Amlin blows back into black as the storms die down
Amlin had Mother Nature and a bit of good old-fashioned discipline to thank as it swung back into the black last year. The largest Lloyd's of London insurer said yesterday that fewer catastrophe claims and selective underwriting helped it post a pre-tax profit of £264.2m in 2012, compared with a £193.8m loss a year earlier.
The improvement was almost inevitable given that 2011 was one of the costliest for insurers, with billions of claims from disasters including Japan's earthquake and Thai floods.
Amlin's catastrophe-related claims bill fell to £152.3m last year from £501m in 2011. The bulk of the 2012 bill was due to Superstorm Sandy, which cost it £141.6m.
Its chief executive Charles Philipps said: "Last year, the group delivered a strong financial performance despite the losses incurred from Hurricane Sandy, and a challenging economic environment.
"Our weighting to classes of business where rating is either strong, has improved or is improving, together with the expectation of continued progress at Amlin Europe, is encouraging for 2013's underwriting returns."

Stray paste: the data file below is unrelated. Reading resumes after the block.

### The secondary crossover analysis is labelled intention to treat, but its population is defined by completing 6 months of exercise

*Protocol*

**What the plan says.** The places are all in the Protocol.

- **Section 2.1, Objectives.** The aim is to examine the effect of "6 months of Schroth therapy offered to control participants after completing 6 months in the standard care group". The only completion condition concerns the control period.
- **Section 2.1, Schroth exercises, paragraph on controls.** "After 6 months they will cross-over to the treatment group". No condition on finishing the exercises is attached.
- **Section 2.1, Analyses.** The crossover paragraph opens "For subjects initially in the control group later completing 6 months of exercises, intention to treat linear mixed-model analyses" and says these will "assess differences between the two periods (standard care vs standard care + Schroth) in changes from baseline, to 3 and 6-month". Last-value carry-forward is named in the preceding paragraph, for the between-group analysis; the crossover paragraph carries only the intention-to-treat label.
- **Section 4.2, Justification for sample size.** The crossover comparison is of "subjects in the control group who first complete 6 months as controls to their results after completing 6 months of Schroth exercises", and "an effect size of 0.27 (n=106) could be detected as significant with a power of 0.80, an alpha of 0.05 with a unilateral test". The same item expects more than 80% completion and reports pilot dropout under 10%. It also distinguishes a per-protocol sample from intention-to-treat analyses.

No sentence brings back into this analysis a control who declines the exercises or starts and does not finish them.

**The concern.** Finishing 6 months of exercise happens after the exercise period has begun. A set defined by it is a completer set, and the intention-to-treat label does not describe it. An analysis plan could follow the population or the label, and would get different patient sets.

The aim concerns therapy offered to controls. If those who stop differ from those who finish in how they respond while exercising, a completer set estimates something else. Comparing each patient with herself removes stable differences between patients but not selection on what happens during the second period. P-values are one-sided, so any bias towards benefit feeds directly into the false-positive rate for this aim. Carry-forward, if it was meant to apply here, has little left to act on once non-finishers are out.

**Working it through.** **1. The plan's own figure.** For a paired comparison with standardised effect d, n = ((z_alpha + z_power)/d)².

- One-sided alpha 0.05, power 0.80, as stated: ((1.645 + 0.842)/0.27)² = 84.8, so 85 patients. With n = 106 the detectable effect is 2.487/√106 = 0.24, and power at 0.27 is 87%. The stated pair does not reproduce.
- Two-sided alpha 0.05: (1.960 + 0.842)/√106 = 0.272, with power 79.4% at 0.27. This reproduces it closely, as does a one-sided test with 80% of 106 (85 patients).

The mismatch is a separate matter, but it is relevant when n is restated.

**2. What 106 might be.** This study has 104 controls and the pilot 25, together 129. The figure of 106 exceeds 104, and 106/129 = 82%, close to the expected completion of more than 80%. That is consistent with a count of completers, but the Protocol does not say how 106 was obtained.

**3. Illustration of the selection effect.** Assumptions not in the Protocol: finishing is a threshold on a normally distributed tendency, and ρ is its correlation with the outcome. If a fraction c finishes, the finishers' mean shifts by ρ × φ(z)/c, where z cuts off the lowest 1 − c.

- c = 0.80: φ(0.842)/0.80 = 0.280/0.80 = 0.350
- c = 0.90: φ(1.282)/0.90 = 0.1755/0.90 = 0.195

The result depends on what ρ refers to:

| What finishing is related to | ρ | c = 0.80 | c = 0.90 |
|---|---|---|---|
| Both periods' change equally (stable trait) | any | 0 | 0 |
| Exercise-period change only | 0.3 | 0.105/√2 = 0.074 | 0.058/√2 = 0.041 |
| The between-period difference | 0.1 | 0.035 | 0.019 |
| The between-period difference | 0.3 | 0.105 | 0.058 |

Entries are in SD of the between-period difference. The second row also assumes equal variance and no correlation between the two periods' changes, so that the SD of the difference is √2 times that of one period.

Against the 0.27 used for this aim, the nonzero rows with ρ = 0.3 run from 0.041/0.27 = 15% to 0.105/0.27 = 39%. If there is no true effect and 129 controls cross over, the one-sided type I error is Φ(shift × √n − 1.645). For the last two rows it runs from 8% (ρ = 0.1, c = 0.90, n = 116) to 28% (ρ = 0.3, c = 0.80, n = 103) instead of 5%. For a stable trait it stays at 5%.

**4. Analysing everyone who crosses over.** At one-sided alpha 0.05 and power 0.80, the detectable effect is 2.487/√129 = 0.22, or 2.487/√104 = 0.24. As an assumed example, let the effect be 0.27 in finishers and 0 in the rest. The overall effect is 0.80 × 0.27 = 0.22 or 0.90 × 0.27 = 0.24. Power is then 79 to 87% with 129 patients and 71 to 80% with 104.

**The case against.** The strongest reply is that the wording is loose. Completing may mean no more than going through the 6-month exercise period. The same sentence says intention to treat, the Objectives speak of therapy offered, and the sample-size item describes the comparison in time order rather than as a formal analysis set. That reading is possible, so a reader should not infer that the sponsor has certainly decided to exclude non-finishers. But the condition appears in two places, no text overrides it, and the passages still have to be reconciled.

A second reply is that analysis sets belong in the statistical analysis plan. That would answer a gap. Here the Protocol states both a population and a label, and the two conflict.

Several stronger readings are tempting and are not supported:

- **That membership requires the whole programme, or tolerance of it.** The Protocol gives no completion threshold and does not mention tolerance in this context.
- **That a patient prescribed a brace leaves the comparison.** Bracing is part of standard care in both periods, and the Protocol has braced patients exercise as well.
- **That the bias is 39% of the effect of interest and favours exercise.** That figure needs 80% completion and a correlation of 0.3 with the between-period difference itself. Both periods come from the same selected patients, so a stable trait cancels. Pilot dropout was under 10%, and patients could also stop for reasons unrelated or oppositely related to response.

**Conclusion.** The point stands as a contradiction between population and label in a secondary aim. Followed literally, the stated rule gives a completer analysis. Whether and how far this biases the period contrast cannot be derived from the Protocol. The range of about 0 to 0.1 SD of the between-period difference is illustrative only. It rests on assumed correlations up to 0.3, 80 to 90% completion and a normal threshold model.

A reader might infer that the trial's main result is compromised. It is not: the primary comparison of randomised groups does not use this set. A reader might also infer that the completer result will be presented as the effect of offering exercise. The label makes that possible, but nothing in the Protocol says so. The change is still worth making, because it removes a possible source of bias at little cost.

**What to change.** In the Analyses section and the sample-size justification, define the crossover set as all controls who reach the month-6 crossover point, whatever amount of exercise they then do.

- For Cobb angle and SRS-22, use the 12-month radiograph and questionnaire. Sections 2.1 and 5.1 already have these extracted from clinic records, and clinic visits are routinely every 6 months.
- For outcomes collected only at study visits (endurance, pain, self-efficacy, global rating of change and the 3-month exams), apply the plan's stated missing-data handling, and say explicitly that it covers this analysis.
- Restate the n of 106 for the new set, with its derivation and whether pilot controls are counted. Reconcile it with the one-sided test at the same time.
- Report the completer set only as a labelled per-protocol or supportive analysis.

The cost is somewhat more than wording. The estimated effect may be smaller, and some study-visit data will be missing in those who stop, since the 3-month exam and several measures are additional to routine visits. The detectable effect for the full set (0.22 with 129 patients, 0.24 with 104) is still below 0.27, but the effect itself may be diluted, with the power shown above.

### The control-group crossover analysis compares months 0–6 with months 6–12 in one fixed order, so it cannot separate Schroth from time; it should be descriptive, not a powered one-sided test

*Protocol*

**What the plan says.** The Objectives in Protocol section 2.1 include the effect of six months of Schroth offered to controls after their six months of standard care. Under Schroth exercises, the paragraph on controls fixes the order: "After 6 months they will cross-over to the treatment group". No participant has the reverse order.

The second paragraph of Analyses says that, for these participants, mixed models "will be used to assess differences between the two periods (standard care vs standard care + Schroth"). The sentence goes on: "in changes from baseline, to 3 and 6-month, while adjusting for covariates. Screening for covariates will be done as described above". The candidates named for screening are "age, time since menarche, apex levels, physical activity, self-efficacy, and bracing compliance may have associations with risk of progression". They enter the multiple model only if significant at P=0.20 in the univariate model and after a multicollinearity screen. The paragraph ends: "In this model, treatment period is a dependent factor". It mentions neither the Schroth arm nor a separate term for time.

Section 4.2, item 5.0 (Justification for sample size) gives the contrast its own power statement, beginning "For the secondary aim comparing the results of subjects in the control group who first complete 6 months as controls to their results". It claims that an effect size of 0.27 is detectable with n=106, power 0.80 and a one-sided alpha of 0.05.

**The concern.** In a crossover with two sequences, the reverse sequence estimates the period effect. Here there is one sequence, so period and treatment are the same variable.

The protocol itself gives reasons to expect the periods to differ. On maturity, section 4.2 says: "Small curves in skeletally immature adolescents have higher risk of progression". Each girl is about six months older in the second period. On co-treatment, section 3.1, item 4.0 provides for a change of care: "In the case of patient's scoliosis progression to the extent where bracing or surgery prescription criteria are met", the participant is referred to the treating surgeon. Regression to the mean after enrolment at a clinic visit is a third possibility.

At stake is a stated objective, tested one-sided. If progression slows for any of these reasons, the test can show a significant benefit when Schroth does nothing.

The company's combined ratio improved from 108 per cent to 89 per cent, meaning it took in more in premiums than it paid out in claims. Investment returns rose 4.1 per cent to £165.3m despite moribund markets as the company invested in riskier assets instead of low-yielding bonds. However, Mr Philipps warned this would be hard to replicate in 2013.
"While we have had a better-than-expected start to the year for investment returns, the extremely low yields on cash and bonds will make it difficult to achieve a similar investment return to 2012," he added.
The shares yesterday dipped 5.7p to 425.5p even though Amlin raised its final dividend by 4.4 per cent to 16.5p. The company also announced a £50m deal to buy Dutch insurer RaetsMarine to boost its marine underwriting business.
Folkert Strengholt, the managing director of RaetsMarine, said: "Having worked with Amlin for a decade, we look forward to becoming part of the group and benefiting from the close working relationship we already have with the company."
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